Scientists reveal rapid New Zealand penguin extinction and arrivals

University of Otago 

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Yellow-eyed penguin, Otago Peninsula. Credit: Craig McKenzie NZ Birds Online.

An international research team led by scientists from the University of Otago's Department of Zoology has documented one of the most rapid biological transition events ever found.
The team used carbon dating and ancient DNA analysis of archaeological penguin remains from coastal New Zealand to establish the timing of penguin extinction and colonisation events.

"Previous research has shown that at the time of human arrival, New Zealand was inhabited by the waitaha penguin. Hunting and habitat change apparently caused the extinction of this unique mainland penguin, before the yellow-eyed penguin later arrived here from the subantarctic," says Dr Nic Rawlence, who carried out the study.

"Until now, we really had no idea when one species went extinct and the other colonised," Dr Rawlence says.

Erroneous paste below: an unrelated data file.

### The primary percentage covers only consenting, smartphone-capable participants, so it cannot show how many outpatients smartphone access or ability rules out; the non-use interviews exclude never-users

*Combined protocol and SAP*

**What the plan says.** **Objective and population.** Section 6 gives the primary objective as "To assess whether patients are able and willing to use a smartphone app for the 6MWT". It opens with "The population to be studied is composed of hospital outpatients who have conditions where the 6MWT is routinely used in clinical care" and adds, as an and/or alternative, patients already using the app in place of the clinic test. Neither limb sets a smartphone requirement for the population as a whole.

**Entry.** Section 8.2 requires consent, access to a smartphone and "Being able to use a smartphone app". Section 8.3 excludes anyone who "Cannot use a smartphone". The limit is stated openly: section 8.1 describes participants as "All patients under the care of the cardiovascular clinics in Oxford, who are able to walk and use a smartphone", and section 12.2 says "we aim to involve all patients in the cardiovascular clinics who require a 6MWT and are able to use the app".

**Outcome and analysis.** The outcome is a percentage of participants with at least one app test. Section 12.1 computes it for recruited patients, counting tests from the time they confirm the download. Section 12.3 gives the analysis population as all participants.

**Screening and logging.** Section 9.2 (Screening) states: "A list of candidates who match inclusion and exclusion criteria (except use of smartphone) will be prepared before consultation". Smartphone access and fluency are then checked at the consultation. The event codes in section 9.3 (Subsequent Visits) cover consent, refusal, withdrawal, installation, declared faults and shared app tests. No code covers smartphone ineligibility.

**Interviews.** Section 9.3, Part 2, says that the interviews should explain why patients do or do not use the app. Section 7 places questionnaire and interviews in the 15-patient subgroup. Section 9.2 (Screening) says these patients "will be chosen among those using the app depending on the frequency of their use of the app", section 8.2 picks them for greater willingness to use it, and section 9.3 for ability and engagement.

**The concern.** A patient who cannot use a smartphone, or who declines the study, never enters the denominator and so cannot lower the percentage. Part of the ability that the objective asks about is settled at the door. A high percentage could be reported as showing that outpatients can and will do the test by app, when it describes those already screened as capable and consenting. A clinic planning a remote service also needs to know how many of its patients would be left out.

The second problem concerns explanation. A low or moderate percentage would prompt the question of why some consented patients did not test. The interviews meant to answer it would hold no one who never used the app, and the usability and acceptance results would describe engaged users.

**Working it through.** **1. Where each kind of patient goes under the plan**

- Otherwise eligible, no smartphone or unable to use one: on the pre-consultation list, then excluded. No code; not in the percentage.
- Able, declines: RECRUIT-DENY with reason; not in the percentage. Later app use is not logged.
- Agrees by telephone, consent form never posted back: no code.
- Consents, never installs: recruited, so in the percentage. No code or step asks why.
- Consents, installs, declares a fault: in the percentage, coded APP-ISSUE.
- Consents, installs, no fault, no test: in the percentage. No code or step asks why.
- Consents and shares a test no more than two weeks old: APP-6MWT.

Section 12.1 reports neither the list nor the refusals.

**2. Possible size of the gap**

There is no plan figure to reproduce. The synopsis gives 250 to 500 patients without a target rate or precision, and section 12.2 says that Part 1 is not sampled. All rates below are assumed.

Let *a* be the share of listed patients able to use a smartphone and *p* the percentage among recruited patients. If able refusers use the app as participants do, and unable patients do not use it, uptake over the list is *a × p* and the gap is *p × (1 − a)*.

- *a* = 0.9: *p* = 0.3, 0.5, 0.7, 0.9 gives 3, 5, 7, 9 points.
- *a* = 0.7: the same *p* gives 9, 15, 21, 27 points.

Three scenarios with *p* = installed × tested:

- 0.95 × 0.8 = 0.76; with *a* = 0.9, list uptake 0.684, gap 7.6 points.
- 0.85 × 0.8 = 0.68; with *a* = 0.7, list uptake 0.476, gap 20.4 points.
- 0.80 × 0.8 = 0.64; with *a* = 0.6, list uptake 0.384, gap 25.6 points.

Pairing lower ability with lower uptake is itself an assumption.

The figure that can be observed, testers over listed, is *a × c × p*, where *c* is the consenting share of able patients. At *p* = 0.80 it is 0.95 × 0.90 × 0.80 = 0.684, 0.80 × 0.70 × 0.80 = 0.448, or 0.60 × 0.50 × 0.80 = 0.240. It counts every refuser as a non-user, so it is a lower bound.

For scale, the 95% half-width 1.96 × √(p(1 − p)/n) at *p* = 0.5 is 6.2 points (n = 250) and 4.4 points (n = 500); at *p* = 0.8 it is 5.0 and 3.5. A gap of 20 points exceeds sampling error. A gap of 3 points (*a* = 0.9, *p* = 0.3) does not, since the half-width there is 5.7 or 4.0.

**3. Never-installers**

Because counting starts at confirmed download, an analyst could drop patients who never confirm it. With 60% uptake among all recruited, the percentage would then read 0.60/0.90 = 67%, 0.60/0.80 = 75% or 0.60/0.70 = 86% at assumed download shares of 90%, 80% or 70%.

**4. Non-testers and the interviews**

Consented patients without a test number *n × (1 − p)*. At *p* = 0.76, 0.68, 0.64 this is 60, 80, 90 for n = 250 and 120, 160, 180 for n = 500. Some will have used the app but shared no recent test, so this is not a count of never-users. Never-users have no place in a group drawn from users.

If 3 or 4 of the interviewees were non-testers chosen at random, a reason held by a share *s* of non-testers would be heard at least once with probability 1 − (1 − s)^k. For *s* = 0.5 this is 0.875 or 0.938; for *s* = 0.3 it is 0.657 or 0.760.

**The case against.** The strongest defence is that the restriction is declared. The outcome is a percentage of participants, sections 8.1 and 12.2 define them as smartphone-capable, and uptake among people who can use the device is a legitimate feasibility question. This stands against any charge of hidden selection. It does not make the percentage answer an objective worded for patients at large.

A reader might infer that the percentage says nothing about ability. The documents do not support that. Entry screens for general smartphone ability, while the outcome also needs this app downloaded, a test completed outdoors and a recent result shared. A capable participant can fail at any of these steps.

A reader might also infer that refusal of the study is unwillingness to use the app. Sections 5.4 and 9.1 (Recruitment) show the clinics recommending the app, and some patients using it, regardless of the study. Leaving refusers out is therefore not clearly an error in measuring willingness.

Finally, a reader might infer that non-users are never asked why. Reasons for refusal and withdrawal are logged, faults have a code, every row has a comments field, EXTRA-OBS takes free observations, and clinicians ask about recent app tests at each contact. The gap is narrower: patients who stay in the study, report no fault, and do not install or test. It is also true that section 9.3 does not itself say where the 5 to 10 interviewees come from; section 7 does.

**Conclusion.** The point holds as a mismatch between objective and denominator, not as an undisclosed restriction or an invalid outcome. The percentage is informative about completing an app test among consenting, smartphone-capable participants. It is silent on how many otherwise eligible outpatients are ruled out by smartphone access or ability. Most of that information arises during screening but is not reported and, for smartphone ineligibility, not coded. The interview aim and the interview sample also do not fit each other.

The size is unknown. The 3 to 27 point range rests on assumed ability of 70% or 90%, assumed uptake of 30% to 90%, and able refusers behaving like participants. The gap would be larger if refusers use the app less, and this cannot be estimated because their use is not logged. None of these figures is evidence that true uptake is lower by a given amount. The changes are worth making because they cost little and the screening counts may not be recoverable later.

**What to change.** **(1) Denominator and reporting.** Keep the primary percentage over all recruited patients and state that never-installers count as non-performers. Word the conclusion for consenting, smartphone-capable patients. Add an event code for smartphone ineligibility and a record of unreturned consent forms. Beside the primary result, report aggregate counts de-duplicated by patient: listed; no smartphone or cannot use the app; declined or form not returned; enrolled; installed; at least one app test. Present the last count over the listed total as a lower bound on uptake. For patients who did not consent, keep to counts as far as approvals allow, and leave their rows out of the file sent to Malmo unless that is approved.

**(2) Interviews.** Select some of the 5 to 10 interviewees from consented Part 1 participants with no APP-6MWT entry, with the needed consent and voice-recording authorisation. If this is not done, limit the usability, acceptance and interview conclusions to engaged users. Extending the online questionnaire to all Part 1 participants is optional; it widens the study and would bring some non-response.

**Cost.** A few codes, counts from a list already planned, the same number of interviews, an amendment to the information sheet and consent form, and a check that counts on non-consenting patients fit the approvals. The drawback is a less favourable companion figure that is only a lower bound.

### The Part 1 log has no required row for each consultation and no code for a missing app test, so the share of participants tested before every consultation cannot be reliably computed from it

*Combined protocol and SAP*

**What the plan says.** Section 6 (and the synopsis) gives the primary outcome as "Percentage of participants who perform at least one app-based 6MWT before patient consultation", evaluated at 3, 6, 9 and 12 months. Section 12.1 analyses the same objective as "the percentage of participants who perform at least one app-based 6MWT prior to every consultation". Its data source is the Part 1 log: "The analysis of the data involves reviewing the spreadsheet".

The new dating study has shown that waitaha penguin went extinct around the same time as the giant flightless moa, within 200 years of Polynesian settlement of New Zealand, before 1500 AD. Intriguingly, the yellowed eyed penguin then replaced the extinct penguin within just a few decades, in the early 1500s.

"This very rapid biological shift implies a substantial change in human pressure around this time. Interestingly, recent archaeological studies similarly suggest that the Maori population in southern New Zealand declined around 1500 AD, and coincided with a major dietary shift," says Associate Professor Ian Smith, who was involved in the study.

"This unique combination of factors seems to have allowed yellow eyed penguins to establish the mainland populations we see today," says project leader Professor Jon Waters.

This Marsden and Allan Wilson Centre funded research included team members from the Universities of Auckland, Otago, Adelaide and Oslo, as well as Canterbury Museum and the Museum of New Zealand Te Papa Tongarewa.

The team's findings have been published this week in the leading international journal Quaternary Science Reviews.